"Asian import dependence," said Griggs, "is expected to change from less than 60% in 1996 to approximately 80% by 2010. The Middle East is anticipated to supply 80% of these imports."

With gas, Griggs expects the trend to involve exports from Southeast Asia, including Australia, to Northeast Asia: "Increasingly, the picture will become more complex with new markets (China and India in particular); new supply sources in Southeast Asia, Australia, and the Middle East; and a growing indigenous pipeline market in Southeast Asia."

LNG warning

Griggs warned that continuing low oil prices would have a knock-on effect on the price of liquefied natural gas (LNG), putting pressure on the economics of new projects.

"Given the volumes available for LNG development," said Griggs, "and based on demand projections in the aftermath of the crisis, not all currently slated LNG projects are likely to be developed.

"This is likely to result in an oversupply of LNG, especially in the medium term, with winners and losers. For instance, expansions to existing facilities-which alone could fuel a 4% demand growth rate-may be favored, due to economic advantages.

"A further factor is proximity to market, which is an advantage enjoyed by existing Indonesian and Malaysian projects. This suggests Southeast Asian projects should be best-placed, although the recent rumored postponement of MLNG Tiga (a planned third train at the Malaysia LNG export terminal in Bintulu, Sarawak) raises wider issues.

"Here, another factor is likely to be access to finance. Project finance activity in Southeast Asia has virtually dried up in the light of the Asian crisis. However, from BHP's perspective, there is no evidence of decline in demand for gas as a result of the crisis; expansion of the North West Shelf project is still planned for start-up in 2003."

Griggs said greenfield LNG developments now face far greater uncertainty. Planned LNG export projects in Yemen and Papua New Guinea, Australia's Gorgon project, and Indonesia's Tangguh project have not secured buyers, he said, and the Natuna project is likely to remain "at the back of the queue."

Downstream damage

Falling demand for oil products in Asia has followed hard behind a massive increase in refining capacity in the region, killing off Asia's downstream allure.

This is the view of David Law-Smith, chairman of Caltex Petroleum Corp., who told delegates that the Asia region's deficit for major oil products, which existed for 10 years, has been eliminated, at least temporarily.

"With the elimination of the demand deficit," said Law-Smith, "the pricing premium that has been available for products sold in the region has all but vanished.

"Refining margins in the Asia-Pacific (region) in recent months are now approaching the level of those in Europe, the area long considered the low point for margins in this global industry."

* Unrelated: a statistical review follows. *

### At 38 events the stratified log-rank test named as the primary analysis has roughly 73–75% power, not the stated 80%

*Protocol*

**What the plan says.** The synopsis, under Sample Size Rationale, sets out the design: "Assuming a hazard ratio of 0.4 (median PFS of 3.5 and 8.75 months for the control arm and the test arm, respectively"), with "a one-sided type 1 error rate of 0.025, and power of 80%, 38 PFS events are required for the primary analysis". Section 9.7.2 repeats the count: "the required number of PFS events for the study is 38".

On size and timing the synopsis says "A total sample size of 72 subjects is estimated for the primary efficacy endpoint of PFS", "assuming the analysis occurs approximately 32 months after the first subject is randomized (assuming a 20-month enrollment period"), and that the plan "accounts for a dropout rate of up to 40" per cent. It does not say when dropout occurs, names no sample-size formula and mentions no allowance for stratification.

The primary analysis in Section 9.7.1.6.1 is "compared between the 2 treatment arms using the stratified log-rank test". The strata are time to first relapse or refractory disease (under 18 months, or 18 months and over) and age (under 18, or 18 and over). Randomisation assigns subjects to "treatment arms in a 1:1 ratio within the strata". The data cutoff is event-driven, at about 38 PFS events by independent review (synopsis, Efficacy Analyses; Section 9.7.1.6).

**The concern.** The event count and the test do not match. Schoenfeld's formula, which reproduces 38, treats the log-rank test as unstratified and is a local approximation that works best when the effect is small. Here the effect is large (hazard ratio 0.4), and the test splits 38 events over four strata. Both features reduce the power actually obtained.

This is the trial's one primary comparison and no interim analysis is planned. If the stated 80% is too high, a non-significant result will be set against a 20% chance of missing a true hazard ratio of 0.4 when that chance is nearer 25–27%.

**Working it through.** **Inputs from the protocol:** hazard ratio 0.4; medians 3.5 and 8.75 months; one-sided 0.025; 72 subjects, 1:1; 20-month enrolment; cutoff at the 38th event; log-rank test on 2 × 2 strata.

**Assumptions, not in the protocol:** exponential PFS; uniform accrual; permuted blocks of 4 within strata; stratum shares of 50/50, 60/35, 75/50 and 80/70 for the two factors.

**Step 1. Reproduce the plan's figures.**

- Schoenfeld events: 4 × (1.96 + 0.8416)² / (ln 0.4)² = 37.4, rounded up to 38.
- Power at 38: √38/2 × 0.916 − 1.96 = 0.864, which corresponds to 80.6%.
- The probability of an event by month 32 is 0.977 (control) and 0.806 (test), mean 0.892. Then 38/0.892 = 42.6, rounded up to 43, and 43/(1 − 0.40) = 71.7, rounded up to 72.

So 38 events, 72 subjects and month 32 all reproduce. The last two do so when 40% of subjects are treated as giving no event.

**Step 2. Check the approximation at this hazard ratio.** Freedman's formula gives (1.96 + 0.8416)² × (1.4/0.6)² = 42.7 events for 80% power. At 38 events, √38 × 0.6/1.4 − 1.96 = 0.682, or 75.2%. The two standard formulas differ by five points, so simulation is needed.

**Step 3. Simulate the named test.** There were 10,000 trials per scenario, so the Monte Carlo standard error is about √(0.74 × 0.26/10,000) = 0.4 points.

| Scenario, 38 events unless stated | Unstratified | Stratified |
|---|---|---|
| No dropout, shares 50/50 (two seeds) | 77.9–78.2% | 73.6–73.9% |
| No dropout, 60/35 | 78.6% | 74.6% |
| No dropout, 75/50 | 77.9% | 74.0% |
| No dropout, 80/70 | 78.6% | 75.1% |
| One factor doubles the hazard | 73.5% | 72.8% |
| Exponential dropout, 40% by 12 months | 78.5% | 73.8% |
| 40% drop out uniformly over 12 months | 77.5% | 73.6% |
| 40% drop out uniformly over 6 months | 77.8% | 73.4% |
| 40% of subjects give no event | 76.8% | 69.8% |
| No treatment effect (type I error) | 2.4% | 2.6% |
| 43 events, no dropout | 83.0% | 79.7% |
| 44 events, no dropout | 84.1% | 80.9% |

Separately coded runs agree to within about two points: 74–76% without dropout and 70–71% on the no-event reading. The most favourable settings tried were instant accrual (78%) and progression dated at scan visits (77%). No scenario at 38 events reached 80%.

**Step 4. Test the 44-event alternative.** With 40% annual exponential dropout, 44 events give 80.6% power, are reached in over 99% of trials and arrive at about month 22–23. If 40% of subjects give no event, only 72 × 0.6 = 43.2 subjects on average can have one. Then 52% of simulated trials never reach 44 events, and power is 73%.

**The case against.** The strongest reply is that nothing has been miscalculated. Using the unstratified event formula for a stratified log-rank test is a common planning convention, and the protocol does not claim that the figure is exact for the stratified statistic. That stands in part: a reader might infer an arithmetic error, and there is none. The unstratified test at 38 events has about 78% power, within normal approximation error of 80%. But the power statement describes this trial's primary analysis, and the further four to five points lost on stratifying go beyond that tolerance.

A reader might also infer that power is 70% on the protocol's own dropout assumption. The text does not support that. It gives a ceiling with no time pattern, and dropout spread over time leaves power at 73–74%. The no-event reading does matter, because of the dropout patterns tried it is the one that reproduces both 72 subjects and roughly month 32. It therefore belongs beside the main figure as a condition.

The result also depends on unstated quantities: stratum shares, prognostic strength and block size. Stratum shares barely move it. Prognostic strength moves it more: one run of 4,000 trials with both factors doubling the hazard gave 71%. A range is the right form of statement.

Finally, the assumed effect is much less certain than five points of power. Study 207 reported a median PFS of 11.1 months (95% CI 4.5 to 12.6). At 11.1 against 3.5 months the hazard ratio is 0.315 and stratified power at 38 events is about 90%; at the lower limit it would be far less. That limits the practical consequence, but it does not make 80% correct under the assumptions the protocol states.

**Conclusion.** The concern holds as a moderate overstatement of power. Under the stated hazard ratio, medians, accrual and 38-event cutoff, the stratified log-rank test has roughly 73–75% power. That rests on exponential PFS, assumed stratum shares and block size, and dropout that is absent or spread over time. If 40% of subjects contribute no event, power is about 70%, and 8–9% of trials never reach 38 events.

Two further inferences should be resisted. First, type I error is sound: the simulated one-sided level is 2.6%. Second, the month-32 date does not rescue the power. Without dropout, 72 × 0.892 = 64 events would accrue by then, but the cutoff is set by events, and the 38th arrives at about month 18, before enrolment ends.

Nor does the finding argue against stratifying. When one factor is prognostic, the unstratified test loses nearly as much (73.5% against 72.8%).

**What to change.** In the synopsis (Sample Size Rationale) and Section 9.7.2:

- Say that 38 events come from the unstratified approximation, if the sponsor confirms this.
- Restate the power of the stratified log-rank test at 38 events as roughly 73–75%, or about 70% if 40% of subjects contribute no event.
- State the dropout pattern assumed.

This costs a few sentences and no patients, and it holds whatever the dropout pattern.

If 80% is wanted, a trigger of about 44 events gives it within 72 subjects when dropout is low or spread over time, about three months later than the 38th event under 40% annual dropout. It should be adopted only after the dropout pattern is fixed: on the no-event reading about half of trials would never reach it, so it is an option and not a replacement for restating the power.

Caltex has trimmed its estimate of Asia-Pacific regional products de- mand and consequently downgraded its estimate of required additional regional refining capacity. The company expects the current oversupply to persist for some time.

"For the oil industry," said Law-Smith, "the crisis has brought to the forefront its greatest weakness, the propensity to overinvest in an industry that is mature on a global basis.

"The problem of excessive infrastructure, particularly in manufacturing and distribution, seems finally to have been driven home. The result is an unprecedented wave of rationalization, amalgamation, and joint use of facilities.

"However, while companies are eager to share refining and distribution facilities, we have not yet seen many closures of excess and inefficient capacity.

"The financial burden of plant closure is enormous, and refiners commonly prefer to limp into the future rather than absorb this impact. The industry must find a way of dealing with this situation or face the threat of financial mediocrity."

State firm concern

Deregulation in the downstream industry has attracted new entrants to a number of Asian countries, with long-term growth potential the main lure.

Law-Smith said that this rush to invest clouds some of the realities of the Asian downstream market, particularly overcapitalization of infrastructure. He also cited government and national petroleum firm policies as a further complication.

"Not all their decisions are based on rational economics," said Law-Smith, "and politics holds considerable sway. There are signs that national oil companies will play a more rational role in the future, but, at this stage, this is more hope than reality.

"A particular concern for industry in this regard is the policy taken regarding refining investment in India and China.

"The demand potential in these countries is the highest in the region, but if they invest to reverse their traditional product deficit positions, refining margins in the region can be expected to deteriorate".